In this Book

De Bow's Review
summary

In the decades preceding the Civil War, the South struggled against widespread negative characterizations of its economy and society as it worked to match the North's infrastructure and level of development. Recognizing the need for regional reform, James Dunwoody Brownson (J. D. B.) De Bow began to publish a monthly journal -- De Bow's Review -- to guide Southerners toward a stronger, more diversified future. His periodical soon became a primary reference for planters and entrepreneurs in the Old South, promoting urban development and industrialization and advocating investment in schools, libraries, and other cultural resources. Later, however, De Bow began to use his journal to manipulate his readers' political views. Through inflammatory articles, he defended proslavery ideology, encouraged Southern nationalism, and promoted anti-Union sentiment, eventually becoming one of the South's most notorious fire-eaters.

In De Bow's Review: The Antebellum Vision of a New South, author John Kvach explores how the editor's antebellum economic and social policies influenced Southern readers and created the framework for a postwar New South movement. By recreating subscription lists and examining the lives and livelihoods of 1,500 Review readers, Kvach demonstrates how De Bow's Review influenced a generation and a half of Southerners. This approach allows modern readers to understand the historical context of De Bow's editorial legacy. Ultimately, De Bow and his antebellum subscribers altered the future of their region by creating the vision of a New South long before the Civil War.

Table of Contents

  1. Front Cover
  2. pp. 1-3
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  1. Title Page
  2. pp. 4-4
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  1. Copyright Page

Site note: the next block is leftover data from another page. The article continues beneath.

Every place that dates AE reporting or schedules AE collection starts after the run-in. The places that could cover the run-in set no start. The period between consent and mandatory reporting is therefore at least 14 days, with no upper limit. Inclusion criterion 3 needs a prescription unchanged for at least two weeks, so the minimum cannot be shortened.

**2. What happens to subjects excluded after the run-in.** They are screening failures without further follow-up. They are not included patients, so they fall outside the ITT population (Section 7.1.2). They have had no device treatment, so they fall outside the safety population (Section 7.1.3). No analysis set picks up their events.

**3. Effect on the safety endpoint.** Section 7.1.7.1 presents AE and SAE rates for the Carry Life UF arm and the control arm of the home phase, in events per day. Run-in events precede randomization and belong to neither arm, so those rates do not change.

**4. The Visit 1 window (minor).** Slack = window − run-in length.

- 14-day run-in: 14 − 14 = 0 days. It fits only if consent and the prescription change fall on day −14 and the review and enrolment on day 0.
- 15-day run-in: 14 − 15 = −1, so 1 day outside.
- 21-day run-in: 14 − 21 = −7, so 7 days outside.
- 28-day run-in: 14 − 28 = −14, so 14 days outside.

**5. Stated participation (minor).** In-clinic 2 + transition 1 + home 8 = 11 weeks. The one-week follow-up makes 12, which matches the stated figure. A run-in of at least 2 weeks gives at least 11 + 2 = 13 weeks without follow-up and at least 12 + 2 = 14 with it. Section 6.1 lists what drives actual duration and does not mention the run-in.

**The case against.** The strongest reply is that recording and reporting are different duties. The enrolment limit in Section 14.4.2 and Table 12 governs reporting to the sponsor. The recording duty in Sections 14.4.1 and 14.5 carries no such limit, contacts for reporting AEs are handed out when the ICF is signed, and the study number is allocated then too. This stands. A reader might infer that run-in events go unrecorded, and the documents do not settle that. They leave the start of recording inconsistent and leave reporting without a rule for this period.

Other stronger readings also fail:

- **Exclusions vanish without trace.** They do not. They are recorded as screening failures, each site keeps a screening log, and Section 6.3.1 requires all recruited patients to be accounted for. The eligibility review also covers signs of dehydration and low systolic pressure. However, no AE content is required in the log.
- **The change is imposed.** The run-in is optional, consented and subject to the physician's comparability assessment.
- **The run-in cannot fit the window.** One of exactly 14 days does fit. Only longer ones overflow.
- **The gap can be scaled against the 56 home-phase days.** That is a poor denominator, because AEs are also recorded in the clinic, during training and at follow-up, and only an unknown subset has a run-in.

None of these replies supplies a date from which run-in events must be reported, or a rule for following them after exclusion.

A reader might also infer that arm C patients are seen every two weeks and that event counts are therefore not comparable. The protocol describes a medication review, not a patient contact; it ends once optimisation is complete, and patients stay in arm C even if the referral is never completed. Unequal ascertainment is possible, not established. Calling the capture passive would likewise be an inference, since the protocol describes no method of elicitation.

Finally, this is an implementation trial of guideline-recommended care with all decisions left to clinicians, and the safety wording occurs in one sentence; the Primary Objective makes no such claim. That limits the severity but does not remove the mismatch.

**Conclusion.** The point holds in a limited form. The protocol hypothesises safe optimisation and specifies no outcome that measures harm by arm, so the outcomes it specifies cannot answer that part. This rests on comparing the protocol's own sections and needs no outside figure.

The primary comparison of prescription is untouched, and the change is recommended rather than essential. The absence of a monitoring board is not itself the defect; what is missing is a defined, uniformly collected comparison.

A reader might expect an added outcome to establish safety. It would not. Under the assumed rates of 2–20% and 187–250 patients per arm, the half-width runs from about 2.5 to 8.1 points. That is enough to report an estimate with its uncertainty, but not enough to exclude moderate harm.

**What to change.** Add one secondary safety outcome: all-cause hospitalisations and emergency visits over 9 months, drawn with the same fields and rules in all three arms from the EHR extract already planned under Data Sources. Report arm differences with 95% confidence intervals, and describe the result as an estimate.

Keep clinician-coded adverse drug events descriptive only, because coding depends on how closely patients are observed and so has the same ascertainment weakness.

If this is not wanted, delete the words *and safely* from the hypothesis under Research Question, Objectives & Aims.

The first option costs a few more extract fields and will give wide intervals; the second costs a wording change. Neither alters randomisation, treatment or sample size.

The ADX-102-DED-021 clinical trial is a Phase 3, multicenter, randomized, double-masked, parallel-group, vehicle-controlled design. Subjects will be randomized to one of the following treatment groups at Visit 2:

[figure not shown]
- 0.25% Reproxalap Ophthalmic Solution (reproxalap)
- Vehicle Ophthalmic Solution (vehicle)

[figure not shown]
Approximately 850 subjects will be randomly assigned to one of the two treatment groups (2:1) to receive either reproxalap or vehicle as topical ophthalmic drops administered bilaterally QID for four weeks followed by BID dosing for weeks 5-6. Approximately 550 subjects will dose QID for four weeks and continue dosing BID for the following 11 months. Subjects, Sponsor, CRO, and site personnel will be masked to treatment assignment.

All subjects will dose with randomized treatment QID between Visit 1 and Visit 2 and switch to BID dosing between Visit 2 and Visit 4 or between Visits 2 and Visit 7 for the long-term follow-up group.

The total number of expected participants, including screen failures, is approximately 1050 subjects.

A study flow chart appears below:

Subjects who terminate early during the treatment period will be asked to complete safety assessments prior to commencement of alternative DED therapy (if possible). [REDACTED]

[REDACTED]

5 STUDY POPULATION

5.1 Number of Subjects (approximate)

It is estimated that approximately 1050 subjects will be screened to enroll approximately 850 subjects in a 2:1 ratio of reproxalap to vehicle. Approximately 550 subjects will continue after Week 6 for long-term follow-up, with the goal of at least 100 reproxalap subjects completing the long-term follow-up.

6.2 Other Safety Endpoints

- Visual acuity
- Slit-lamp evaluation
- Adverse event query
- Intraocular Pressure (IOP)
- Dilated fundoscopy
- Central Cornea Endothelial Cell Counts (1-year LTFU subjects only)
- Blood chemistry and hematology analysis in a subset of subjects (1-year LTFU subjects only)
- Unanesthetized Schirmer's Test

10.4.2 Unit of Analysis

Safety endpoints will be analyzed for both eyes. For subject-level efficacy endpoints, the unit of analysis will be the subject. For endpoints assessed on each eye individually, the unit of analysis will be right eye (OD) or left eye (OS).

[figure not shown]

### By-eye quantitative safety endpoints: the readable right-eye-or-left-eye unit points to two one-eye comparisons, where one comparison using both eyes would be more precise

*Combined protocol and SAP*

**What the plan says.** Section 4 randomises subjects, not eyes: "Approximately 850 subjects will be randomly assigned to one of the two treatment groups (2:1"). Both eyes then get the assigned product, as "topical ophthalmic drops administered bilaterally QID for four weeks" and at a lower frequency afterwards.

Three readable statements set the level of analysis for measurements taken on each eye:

2. pp. 5-5
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  1. Dedication
  2. pp. 6-7
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  1. Contents
  2. pp. vii-viii
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  1. Introduction: An Old Foundation for a New South
  2. pp. 1-10
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  1. 1. Learning to Be Southern and American
  2. pp. 11-32
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  1. 2. Leaving an Old South, Entering a New South
  2. pp. 33-54
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  1. 3. A Busy and Fractured Mind of the South
  2. pp. 55-74
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  1. 4. Embracing Southern Anger and Southern Nationalism
  2. pp. 75-98
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  1. 5. Reading and Investing in De Bow's Ideas
  2. pp. 99-126
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  1. 6. War Tests De Bow's Theories and Patience
  2. pp. 127-150
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  1. 7. The Reformulation of De Bow's Old New South
  2. pp. 151-176
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  1. Acknowledgments
  2. pp. 177-178
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  1. Appendix: The Identified Readership of De Bow's Review
  2. pp. 179-206
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  1. Notes
  2. pp. 207-242
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  1. Bibliography
  2. pp. 243-264
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  1. Index
  2. pp. 265-270
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  1. Series Page
  2. pp. 280-281
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